• Q:What Is a Wage & Hour Lawsuit?

    A:A wage and hour lawsuit is an employment-related lawsuit filed by workers who allege they were not paid a fair wage for all hours worked or that their employment rights were violated in some way under the federal Fair Labor Standards Act (FLSA) or their state’s labor laws. The FLSA and California labor laws require employers set forth certain minimum wage requirements and require employers to pay time and a half to non-exempt employees who work more than 40 hours in a workweek. Wage and hour laws also prohibit employers from letting employees work “off the clock” without pay. Common wage and hour complaints include:
    • Unpaid wages
    • Unpaid overtime
    • Off-the-clock work
    • Employee misclassification
    • Missed meals and breaks
    • Failure to pay minimum wage
    • Unpaid internship
    • Donning and doffing
    • Excessive side-work
    • Tip pooling 

    Discrimination California labor law offers extra protections to people employed within the state. In fact, California has some of the most generous wage and hour laws in the country.

  • Q:What Is False Advertising?

    A:Consumers are inundated with advertisements. Companies advertise their products on billboards, buses, television, radio, the internet, in newspapers and magazines, and the mail. Successful advertising depends on the ad’s ability to grab a person’s attention. However, federal laws prohibit companies from using false advertising to entice customers to purchase a product. The term “false advertising” refers to the use of false, misleading, deceptive or unproven information in advertisements or labeling. False advertising laws prohibit companies from misrepresenting the nature, qualities, characteristics, or geographic origin of products. Companies are allowed to make exaggerated claims as long as a “reasonable person” would not take such statements literally. This type of exaggeration is referred to as “puffery,” or a type of opinion about a product. You’ve probably seen companies advertise their products as “the best,” “tastiest” or “freshest,” but you probably didn’t interpret the statement as a fact. Unlike false advertising, puffery is not intended to deceive consumers about the product. In California, consumers are protected against false advertising and other deceptive trade practices by the following consumer protection laws:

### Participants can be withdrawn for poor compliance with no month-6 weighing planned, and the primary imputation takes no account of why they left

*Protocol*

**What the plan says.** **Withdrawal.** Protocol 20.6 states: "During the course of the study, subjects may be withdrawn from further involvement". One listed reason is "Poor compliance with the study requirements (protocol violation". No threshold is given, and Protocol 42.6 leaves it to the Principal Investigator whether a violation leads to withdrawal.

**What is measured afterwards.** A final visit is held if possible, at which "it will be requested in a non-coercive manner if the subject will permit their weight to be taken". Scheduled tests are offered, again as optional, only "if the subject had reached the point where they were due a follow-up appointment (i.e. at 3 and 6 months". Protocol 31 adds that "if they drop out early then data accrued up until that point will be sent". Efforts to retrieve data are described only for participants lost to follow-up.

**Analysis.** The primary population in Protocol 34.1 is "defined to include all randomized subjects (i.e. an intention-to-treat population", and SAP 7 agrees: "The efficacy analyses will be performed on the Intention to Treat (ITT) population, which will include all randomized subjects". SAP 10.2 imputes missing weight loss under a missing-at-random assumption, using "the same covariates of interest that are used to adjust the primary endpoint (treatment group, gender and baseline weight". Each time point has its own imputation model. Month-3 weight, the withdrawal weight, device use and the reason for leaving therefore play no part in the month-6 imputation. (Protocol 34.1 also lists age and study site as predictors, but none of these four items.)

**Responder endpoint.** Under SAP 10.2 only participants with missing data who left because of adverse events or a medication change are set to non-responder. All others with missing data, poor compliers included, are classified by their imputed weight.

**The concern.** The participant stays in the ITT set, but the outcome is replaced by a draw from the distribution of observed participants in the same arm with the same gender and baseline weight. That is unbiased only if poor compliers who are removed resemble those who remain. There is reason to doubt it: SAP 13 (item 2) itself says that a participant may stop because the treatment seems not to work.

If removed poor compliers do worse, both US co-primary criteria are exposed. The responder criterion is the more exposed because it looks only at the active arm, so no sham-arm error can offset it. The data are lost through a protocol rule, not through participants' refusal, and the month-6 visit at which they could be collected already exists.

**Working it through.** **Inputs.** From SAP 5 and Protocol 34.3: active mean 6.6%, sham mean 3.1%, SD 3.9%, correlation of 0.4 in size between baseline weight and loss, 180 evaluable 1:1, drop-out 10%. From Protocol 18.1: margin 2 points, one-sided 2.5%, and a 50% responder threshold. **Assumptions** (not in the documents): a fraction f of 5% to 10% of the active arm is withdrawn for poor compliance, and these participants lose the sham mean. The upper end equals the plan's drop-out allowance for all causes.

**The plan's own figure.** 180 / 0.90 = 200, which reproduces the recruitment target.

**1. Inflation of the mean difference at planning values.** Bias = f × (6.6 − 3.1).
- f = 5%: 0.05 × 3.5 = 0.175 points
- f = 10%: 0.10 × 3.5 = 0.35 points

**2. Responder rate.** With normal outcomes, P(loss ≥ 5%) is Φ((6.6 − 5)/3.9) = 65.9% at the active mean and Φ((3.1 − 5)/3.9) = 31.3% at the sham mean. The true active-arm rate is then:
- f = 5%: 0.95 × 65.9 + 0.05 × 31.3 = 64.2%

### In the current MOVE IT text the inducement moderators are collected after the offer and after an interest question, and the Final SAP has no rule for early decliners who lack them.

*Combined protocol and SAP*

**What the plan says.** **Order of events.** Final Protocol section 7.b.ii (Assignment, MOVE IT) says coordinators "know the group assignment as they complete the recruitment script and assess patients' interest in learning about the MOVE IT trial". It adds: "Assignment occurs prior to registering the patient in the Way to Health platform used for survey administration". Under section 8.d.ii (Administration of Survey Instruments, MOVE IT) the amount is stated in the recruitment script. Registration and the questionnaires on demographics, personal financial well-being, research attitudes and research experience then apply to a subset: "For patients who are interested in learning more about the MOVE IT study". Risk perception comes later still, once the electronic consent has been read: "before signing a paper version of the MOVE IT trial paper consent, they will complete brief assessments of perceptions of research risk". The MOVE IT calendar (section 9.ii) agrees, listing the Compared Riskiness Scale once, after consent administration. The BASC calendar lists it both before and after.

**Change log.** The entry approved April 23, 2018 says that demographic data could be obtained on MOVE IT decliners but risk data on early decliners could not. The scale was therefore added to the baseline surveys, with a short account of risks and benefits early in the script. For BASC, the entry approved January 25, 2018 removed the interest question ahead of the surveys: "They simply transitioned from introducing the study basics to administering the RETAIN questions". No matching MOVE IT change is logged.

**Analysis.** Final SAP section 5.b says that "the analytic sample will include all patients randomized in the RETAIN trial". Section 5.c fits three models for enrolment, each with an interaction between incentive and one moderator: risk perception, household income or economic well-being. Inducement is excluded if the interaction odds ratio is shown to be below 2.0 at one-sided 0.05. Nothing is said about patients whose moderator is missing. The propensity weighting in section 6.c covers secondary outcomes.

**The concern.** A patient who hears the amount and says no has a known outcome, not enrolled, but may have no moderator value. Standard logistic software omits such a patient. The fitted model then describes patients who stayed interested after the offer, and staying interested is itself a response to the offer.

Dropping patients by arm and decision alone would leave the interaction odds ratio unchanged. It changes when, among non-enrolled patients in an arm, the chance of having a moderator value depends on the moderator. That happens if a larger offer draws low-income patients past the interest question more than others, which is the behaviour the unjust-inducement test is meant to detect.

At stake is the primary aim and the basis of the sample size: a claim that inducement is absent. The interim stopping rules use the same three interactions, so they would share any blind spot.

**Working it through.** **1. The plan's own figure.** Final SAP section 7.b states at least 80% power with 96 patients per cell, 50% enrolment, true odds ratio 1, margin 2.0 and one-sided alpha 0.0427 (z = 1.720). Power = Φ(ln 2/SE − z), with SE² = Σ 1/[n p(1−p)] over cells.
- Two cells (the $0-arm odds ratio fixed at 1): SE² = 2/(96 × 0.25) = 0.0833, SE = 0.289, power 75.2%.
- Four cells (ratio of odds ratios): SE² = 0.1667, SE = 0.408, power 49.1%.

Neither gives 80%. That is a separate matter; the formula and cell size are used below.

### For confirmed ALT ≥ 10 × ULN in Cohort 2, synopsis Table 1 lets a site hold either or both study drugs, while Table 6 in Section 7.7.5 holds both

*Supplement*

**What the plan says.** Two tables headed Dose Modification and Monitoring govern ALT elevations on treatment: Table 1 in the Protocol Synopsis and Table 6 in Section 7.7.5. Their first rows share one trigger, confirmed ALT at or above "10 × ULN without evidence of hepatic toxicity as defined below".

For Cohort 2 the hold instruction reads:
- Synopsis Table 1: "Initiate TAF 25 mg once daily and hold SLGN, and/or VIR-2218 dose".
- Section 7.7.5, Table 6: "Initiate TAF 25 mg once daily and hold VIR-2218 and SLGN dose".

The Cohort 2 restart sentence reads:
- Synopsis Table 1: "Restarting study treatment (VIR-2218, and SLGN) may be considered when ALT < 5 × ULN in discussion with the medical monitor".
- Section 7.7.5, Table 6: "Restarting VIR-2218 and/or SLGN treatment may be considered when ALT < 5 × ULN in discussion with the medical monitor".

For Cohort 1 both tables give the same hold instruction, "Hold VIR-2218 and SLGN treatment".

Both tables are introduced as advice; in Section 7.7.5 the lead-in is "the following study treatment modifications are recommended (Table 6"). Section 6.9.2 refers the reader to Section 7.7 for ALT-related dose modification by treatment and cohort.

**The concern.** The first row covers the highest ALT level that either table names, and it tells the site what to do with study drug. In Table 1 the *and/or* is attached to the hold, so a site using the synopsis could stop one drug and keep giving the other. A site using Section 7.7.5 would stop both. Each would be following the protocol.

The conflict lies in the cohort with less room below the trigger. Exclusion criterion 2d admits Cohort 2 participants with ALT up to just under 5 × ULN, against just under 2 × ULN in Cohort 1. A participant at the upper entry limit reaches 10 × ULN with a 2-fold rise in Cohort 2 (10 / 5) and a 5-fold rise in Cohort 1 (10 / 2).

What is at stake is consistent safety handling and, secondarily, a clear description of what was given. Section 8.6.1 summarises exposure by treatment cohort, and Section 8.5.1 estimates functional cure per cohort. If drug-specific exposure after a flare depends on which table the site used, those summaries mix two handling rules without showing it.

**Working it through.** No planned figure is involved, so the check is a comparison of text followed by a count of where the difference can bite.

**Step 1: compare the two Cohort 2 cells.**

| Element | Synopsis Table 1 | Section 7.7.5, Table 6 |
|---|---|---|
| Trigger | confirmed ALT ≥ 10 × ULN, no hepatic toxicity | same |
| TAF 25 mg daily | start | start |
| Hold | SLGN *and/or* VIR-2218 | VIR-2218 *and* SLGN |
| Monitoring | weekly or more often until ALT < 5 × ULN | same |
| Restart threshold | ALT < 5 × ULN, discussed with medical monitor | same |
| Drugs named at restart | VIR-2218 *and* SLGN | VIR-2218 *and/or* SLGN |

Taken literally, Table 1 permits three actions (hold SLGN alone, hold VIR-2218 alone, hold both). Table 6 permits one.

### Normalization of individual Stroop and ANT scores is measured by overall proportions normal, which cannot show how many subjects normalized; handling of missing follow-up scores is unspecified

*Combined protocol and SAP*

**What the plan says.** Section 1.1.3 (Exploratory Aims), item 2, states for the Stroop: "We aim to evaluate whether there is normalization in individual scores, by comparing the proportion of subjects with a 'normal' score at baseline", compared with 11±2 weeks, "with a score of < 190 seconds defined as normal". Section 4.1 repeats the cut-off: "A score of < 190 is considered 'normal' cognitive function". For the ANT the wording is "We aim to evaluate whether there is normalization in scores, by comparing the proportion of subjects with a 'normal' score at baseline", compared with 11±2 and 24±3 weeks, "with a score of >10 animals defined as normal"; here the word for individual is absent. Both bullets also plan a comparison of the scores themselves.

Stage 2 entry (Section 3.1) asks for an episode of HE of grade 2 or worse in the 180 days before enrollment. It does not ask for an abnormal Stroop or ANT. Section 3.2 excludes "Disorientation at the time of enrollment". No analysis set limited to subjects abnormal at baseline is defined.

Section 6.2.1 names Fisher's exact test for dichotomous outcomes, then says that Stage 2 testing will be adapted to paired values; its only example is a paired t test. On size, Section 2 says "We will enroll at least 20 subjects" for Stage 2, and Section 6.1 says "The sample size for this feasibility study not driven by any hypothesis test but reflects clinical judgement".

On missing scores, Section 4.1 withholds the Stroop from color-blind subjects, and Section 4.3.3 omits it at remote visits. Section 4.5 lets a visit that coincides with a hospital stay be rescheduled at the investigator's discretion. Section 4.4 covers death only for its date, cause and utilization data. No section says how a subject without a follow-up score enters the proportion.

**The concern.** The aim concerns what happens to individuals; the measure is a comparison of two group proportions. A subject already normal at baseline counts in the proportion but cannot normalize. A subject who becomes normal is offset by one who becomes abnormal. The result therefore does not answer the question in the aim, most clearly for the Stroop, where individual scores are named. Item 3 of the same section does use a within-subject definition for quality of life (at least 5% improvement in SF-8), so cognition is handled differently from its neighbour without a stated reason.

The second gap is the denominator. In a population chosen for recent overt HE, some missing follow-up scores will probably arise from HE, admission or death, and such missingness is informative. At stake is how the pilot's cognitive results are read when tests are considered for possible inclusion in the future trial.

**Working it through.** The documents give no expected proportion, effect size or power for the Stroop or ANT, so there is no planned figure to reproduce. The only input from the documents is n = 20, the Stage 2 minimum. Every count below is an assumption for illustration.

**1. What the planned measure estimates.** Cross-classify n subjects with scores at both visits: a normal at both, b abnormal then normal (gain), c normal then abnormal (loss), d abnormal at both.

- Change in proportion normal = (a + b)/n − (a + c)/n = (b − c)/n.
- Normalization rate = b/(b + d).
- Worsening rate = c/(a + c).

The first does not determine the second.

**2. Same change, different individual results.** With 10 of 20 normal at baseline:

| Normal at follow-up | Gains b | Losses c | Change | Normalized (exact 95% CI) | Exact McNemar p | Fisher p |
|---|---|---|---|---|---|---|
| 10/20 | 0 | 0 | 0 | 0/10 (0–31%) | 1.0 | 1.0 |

• Consumers Legal Remedies Act: This law protects California consumers against unfair marketing practices, such as deceptive labeling, vagueness, and deception.
    • False Advertising Law: This law prohibits companies from making false or misleading statements about the nature of a product or service.
    • Unfair Competition Law: This law prohibits “any unlawful, unfair, or fraudulent business act.”
     One way to hold companies accountable is to file a false advertising class action lawsuit. If you win your case, the company may be required to make significant changes to their advertising practices and eligible Class Members may be entitled to benefits, such as a cash payment, voucher, or replacement product.

  • Q:What Is a Catastrophic Personal Injury?

    A:A catastrophic personal injury is a type of injury that involves life-altering damage to the spine, spinal cord, brain, or another part of the body. Recovery from these types of injuries is difficult, and a full recovery may be impossible. Many people who experience a catastrophic personal injury require a lifetime of medical treatment and personal care. Their independence and quality of life may suffer as a result of their severe injury. The injured person may also be rendered permanently unable to work, creating an additional financial hardship. Catastrophic personal injuries may include: